Once upon a time I was a teacher. A teacher with fairly strong classroom management skills. I would give a warning and if that particular behavior continued it would result in a consequence. No matter what adorable sad face they gave me, I followed through. Then I had kids of my own and those “skills” seemed to fly right out the window.
Lately, asking my 3-year-old to perform basic tasks (putting on clothes, going potty, picking up her toys) that she once did without a problem now often result in a tantrum or at least an attitude. Not all the time, but enough. Three warnings later (what a joke) I’m practically pleading with this child to do what it is I asked to do in the first place, because I don’t want to be the bad guy and put her in time out, or not let her have ice cream, or whatever it is I threatened to begin with. I just want to live in perfect harmony, damnit! Is that really too much to ask?
We had an “incident” a few nights ago. Part of Caroline’s bedtime routine is to try going potty before we take her upstairs to read and snuggle. For a while now she will insist that she doesn’t need to use the bathroom first thing in the morning or right before bed. Just as we do every night before bed, my husband simply asked her to try to go to the bathroom. Many times she’ll kick, scream, cry to the point of gagging and call out “Mommy! I want mommy!” over and over again until I give in and try to keep the peace. This particular night became the last straw for my husband. He warned her that if she didn’t use the potty, and continued acting out, she would have to go right to bed with no book or cuddle time. She continued on and so he followed through and brought her upstairs.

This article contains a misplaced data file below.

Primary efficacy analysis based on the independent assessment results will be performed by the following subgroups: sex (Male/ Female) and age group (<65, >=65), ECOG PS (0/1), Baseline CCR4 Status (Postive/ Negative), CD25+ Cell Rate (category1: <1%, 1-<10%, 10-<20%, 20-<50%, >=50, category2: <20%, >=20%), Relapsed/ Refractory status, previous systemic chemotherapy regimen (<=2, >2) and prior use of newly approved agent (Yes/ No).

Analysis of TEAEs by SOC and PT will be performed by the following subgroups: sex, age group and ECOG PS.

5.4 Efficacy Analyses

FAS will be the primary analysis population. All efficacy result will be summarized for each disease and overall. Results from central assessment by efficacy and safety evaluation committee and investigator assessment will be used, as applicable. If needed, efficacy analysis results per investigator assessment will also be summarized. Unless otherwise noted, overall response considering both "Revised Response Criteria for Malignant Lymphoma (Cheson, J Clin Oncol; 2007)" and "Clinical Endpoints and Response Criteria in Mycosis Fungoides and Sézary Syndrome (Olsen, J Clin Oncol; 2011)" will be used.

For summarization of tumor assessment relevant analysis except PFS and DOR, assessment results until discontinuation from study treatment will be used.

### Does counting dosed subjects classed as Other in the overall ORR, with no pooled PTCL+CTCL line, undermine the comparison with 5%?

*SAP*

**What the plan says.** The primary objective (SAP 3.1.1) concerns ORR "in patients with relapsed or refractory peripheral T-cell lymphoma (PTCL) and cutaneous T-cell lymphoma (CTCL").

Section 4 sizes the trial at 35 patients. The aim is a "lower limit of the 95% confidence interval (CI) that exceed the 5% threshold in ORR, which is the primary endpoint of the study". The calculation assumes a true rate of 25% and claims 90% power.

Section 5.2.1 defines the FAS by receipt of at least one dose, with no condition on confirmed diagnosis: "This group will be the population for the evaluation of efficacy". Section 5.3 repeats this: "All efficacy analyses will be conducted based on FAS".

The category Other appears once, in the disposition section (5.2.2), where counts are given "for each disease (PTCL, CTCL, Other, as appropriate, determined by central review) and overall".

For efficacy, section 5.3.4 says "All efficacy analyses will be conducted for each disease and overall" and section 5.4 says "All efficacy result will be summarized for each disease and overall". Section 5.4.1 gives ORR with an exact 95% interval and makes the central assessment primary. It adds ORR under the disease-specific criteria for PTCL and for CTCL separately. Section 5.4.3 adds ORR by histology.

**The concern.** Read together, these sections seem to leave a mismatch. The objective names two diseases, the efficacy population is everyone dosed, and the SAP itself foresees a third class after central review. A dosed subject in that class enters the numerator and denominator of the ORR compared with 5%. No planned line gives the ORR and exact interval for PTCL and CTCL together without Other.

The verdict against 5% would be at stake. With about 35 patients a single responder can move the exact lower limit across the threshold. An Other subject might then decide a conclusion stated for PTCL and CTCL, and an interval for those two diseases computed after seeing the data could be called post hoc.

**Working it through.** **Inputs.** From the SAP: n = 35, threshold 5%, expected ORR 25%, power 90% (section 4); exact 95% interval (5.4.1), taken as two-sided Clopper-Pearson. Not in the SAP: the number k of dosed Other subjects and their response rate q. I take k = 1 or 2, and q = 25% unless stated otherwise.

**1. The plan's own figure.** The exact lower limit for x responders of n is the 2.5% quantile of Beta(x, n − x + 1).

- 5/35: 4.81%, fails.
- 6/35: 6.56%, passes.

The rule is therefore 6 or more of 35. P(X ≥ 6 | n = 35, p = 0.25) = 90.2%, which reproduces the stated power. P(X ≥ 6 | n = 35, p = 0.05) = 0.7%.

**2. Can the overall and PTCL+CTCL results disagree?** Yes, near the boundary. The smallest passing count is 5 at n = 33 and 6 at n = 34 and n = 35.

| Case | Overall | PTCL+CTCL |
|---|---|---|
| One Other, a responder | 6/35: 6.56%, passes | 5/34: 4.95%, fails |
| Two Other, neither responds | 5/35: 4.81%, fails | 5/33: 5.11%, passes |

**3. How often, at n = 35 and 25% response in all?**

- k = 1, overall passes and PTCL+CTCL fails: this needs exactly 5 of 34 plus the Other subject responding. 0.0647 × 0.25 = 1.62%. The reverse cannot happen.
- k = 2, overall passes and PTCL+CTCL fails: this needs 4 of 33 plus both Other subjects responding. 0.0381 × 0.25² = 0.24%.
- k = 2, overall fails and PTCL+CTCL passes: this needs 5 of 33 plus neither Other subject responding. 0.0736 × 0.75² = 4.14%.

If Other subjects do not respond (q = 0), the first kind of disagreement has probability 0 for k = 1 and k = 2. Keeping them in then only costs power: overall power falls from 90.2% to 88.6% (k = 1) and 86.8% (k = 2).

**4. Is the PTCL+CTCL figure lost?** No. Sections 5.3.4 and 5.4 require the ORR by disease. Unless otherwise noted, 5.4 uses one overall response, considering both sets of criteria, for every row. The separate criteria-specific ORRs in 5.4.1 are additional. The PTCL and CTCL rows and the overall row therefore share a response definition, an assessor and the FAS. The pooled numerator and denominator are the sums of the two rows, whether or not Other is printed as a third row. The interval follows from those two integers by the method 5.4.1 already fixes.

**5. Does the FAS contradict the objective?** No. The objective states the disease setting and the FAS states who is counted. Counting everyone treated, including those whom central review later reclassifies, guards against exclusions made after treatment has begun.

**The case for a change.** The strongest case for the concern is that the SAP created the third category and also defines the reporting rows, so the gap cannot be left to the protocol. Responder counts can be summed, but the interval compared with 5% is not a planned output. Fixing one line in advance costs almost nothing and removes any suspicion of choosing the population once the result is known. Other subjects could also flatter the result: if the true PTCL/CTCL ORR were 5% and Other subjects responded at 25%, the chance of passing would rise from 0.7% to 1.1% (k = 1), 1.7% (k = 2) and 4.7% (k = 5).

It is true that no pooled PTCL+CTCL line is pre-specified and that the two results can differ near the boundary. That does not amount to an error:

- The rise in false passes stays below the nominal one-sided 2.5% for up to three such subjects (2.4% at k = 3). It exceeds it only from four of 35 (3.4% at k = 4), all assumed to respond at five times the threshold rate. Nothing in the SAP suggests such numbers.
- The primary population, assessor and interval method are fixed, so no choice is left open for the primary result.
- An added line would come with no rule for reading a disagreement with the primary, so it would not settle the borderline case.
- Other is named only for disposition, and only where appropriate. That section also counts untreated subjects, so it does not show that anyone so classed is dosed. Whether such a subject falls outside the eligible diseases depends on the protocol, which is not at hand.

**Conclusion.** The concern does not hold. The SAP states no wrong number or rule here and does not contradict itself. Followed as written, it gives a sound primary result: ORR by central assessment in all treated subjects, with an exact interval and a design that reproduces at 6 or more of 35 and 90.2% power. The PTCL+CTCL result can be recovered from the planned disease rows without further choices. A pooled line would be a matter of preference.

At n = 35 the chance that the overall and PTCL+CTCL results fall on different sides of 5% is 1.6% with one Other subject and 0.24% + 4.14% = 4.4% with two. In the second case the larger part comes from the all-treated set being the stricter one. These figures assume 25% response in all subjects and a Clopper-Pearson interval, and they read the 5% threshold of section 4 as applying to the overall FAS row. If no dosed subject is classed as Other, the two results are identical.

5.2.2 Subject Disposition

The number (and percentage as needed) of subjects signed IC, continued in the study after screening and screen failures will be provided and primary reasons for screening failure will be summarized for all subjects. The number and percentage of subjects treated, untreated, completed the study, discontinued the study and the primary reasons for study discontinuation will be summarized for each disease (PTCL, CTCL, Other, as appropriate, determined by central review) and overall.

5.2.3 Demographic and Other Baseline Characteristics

Needless to say it was a miserable night. Not only was my daughter crying hysterically, but I was sobbing downstairs while she repeatedly called out for me. I tried to talk my husband into letting me go to her so I could get her to calm down but he wasn’t having it. At the time I was so frustrated and upset about the whole situation that I decided to step out of the house to run an errand. It was the best thing I could have done because it finally dawned on me. I have been a pushover parent! That little girl is smart and she knows I’ll cave. I need to stand my ground and stand united with my husband when she starts these antics of hers.
So I returned home and simply asked if it took her a while to calm down and fall asleep. What came out of his mouth next both shocked and thrilled me! Roughly 5 minutes after I left the house, the following conversation took place between Caroline (C) and my husband (H):
C: I need to go potty.
H: Ok go ahead.
C: I’m sorry daddy.
H: Why didn’t you just go before bed when I asked you to?
C: I don’t know. I go potty tomorrow.
That was all the reassurance I needed. I’m now trying hard to utilize my former teaching skills of setting clear expectations and following through with consequences. I’m not saying I’ll never cave again. Those little girls of mine sure know how to tug hard on my heart-strings. But perhaps I’ll do a better job of not giving in quite as often?